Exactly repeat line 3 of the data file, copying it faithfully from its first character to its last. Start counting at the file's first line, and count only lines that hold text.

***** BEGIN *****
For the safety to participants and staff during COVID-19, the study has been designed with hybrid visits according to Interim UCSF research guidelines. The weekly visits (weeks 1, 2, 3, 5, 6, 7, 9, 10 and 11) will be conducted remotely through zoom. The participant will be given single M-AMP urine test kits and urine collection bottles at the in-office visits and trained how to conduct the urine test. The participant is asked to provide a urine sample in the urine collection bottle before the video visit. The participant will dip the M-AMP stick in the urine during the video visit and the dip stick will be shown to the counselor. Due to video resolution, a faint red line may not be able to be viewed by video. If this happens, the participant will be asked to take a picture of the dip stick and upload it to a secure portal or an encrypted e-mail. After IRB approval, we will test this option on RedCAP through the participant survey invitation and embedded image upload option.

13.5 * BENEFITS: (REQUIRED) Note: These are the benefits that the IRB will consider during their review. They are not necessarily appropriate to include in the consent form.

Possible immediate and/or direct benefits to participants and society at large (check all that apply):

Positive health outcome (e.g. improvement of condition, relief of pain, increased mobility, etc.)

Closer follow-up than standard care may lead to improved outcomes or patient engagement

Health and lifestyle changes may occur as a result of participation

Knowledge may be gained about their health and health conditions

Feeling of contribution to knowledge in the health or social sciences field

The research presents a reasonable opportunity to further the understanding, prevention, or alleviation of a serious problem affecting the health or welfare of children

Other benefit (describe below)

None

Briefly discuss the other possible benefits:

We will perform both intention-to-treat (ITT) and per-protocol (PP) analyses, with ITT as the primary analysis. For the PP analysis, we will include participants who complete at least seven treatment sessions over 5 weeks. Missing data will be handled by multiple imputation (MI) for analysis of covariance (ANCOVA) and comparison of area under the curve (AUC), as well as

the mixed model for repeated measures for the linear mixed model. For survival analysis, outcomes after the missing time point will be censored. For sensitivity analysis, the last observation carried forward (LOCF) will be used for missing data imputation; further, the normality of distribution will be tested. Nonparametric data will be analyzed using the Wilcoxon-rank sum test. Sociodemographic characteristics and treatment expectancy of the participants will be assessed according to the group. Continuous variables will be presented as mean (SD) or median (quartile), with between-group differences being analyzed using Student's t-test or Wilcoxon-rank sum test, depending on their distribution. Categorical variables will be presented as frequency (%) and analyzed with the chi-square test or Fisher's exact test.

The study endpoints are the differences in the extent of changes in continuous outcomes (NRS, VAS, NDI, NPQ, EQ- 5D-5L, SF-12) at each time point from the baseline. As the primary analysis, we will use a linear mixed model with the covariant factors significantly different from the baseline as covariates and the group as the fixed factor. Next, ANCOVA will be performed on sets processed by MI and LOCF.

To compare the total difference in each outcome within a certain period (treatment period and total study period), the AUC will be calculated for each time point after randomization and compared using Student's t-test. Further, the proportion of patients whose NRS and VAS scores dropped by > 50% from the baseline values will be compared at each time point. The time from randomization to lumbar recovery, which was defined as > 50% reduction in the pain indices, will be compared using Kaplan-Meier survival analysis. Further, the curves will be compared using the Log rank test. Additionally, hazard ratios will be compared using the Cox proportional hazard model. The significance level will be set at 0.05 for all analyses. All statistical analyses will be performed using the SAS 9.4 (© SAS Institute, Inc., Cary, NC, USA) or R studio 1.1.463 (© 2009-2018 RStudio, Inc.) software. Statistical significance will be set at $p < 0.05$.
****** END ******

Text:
Possible immediate and/or direct benefits to participants and society at large (check all that apply):